a, Filippakopoulos et al.1 show that JQ1 — a small-molecule competitive inhibitor that blocks the interaction of bromodomains of BET proteins with acetylated lysines (Ac) — can inhibit the proliferation of tumour cells expressing the BRD4–NUT oncoprotein. b, Nicodeme et al.2 show that pretreatment of cells with another small-molecule competitive inhibitor, I-BET, which interferes with the interaction between the bromodomain of the BET protein BRD4 and Ac, can mute the transcription of genes that are induced during inflammatory responses.

The bromodomains of BET proteins show a strong preference for housing doubly modified acetyl-lysine histone tails in their wide and highly structured hydrophobic pockets10. Because of their shape and electrical properties, these pockets are also well suited for binding small molecules. Indeed, the present papers' structural data1,2 confirm that JQ1 and I-BET fit snugly into the acetyl-lysine pockets in a stereospecific fashion. Thermodynamic measurements further establish that both of the bromodomain–inhibitor interactions are of high affinity (with dissociation constants below 100 nM) and, compared with their interaction with other non-BET types of bromodomain, show great selectivity (at least 100-fold).

The two teams also pursue distinct biomedical applications for JQ-1 and I-BET. Filippakopoulos et al.1 examine whether JQ1 can antagonize the growth of a rare but aggressive form of cancer called midline carcinoma. This cancer is defined by a gene fusion that results in the unnatural linkage of BRD4 — a BET protein containing two bromodomains — with another protein called NUT. The BRD4–NUT fusion protein mediates increased acetylation of certain chromatin domains that are normally transcriptionally inactive11, and so it was predicted that inhibitors of the BRD4 bromodomains would shut down tumour growth mediated by this mechanism. Filippakopoulos and colleagues confirm this hypothesis, showing that JQ1 could blunt the growth of midline carcinoma cells in culture, as well as in mice into which the tumour cells were introduced.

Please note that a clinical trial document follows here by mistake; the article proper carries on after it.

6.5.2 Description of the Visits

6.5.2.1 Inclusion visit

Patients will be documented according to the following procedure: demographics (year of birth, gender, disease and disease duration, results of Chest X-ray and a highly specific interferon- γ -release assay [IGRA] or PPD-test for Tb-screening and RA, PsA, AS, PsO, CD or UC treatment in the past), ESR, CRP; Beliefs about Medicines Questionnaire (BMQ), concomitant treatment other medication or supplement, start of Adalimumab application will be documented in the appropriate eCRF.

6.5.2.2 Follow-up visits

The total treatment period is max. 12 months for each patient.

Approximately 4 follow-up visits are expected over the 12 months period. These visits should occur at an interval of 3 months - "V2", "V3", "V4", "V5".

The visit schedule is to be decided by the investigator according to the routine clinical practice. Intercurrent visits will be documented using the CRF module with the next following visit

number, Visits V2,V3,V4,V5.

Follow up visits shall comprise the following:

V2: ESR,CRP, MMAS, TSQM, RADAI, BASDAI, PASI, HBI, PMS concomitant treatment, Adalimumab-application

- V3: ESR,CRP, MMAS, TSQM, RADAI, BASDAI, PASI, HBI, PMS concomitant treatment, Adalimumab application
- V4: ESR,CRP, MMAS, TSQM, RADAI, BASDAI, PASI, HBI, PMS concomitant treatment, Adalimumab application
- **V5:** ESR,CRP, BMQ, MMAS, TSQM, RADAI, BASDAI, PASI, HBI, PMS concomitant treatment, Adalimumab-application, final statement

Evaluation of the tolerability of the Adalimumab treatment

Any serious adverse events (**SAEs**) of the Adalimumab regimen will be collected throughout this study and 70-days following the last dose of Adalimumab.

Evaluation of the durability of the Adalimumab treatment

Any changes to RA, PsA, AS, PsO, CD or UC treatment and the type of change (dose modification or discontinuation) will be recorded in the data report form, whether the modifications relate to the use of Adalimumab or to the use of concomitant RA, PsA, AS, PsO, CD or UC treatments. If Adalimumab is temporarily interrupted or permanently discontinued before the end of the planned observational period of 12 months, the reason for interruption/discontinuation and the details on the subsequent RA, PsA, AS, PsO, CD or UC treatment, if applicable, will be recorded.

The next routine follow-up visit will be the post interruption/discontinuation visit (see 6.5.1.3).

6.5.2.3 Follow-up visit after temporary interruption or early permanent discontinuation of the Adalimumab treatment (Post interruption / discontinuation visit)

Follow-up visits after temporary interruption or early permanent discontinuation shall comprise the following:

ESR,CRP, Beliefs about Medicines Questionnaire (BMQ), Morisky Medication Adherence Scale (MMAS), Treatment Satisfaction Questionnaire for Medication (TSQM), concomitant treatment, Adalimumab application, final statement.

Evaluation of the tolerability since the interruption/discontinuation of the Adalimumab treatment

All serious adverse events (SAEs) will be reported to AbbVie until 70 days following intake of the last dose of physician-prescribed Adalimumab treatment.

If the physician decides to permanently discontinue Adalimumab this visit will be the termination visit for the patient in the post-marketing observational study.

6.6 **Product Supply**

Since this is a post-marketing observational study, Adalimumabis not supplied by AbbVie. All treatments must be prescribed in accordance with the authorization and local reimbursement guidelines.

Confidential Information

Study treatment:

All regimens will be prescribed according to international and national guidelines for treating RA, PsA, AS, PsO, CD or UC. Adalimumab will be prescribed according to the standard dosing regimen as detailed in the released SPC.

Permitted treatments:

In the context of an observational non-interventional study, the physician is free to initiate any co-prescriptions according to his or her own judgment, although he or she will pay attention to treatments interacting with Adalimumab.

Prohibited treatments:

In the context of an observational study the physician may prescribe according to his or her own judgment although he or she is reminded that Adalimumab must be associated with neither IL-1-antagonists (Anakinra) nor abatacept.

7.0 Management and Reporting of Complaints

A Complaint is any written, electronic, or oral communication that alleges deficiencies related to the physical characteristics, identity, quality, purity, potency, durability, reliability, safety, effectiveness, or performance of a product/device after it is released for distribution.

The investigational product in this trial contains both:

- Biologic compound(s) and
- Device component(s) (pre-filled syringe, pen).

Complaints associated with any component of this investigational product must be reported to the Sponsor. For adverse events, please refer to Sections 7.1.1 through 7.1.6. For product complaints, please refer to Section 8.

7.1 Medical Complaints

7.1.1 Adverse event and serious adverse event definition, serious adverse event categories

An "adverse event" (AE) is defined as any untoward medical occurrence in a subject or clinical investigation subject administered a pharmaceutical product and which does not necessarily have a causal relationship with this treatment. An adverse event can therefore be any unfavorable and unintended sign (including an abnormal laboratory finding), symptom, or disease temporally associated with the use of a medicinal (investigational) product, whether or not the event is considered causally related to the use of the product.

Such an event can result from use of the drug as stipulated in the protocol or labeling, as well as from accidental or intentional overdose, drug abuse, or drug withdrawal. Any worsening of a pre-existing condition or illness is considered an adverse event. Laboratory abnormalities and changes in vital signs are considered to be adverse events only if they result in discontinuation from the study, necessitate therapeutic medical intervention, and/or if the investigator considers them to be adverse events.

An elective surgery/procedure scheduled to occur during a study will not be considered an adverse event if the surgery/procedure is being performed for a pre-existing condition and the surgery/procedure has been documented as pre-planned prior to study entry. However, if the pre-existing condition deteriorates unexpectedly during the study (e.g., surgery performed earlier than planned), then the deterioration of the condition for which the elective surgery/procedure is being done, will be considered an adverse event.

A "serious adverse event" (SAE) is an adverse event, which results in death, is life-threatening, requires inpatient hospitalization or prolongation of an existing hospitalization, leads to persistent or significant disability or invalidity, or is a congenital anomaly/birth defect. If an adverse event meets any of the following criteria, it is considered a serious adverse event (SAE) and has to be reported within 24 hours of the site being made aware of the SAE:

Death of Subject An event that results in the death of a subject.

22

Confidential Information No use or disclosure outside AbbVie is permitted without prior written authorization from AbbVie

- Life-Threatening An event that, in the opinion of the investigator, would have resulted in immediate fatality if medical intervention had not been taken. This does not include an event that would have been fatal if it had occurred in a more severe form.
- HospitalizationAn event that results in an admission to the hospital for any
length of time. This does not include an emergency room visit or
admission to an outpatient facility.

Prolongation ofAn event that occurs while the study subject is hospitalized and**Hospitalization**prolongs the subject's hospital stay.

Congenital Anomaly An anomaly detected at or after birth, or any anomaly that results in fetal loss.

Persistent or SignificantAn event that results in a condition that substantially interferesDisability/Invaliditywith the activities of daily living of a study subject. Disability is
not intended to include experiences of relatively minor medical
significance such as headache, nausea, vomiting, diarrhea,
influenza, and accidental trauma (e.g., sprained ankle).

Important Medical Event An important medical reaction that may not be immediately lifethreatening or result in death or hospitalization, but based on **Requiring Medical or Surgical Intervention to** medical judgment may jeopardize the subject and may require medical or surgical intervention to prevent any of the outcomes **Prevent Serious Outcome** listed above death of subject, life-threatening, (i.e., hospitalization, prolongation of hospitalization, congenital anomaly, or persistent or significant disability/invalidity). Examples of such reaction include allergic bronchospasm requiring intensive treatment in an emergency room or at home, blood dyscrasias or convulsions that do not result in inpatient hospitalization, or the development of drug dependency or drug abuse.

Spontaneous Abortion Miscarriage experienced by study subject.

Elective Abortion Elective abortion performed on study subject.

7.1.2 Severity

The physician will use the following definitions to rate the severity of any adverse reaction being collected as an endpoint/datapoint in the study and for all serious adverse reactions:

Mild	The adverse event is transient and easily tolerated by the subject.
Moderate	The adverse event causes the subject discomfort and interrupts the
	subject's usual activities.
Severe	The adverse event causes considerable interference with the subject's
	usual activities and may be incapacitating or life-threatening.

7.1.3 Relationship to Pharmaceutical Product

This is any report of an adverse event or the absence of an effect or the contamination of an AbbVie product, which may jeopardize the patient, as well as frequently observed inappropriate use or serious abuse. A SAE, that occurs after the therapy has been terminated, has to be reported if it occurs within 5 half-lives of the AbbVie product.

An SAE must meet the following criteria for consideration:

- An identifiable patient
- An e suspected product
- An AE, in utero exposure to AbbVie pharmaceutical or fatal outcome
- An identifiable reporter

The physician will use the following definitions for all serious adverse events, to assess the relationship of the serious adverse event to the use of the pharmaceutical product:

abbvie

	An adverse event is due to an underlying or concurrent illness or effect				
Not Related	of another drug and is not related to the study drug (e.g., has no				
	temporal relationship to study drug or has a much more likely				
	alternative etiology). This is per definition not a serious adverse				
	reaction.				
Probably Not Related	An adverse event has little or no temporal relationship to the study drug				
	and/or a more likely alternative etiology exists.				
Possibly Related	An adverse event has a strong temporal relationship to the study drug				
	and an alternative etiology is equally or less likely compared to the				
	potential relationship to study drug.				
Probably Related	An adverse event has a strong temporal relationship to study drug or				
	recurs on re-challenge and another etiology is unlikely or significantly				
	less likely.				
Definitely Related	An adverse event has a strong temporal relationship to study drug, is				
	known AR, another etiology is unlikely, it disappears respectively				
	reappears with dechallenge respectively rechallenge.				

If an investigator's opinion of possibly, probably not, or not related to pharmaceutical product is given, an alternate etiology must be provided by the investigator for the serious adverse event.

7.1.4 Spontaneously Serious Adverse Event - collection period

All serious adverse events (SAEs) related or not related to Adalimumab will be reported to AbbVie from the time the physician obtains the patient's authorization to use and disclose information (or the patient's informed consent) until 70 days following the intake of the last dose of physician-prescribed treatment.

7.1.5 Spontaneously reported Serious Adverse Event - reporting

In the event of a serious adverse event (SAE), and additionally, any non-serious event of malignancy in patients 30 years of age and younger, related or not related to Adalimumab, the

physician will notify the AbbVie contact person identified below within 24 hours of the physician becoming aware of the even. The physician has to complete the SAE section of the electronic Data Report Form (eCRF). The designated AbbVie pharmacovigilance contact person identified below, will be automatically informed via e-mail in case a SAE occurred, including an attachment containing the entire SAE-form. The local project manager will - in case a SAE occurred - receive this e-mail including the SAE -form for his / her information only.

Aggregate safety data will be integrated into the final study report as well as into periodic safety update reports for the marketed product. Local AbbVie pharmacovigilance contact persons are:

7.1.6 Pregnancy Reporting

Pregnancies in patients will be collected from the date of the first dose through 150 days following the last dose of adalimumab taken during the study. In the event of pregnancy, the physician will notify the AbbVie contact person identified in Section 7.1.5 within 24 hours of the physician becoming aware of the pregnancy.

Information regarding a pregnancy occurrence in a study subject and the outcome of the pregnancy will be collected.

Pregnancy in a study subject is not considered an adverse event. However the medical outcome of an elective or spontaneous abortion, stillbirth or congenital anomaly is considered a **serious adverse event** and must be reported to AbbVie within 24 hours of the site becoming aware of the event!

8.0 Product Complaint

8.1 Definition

Nicodeme et al.2 investigate whether I-BET modulates genes mediating immunological and inflammatory responses. They find that it inhibits the expression of a subset of genes normally induced in response to toxic injury, with histone acetylation being reduced in the chromatin regions around these genes. In a practical application of these findings, the authors demonstrate that treating mice with I-BET protects against the excessive inflammatory response to septic shock. Such results point to the clinical potential of BET-bromodomain inhibitors in immuno-modulation therapies.

The two papers1,2 provide credibility for the idea of extending the pharmacology of targeting chromatin modifications beyond enzymatic activities and into the challenging arena of protein–protein interactions. One appeal of this strategy is that it avoids the promiscuity of enzyme inhibitors.

The studies further raise the prospect of identifying inhibitors of other readers, such as those that bind proteins containing methyl-lysine modifications. Nonetheless, antagonizing a reader of post-translational modifications might also prompt unknown and unwanted alterations in biological pathways — a complication that necessitates extensive follow-up studies before such agents can move into the clinic. Moreover, the possible uniqueness of BET-bromodomain structures makes it difficult to predict whether small-molecule inhibitors would be similarly effective in antagonizing other bromodomain forms and reader modules. Nevertheless, the new tools described by these studies will undoubtedly prove attractive to biologists interested in the dynamics of chromatin and gene expression in physiology and disease.


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Taverna, S., Cole, P. Reader's block. Nature 468, 1050–1051 (2010).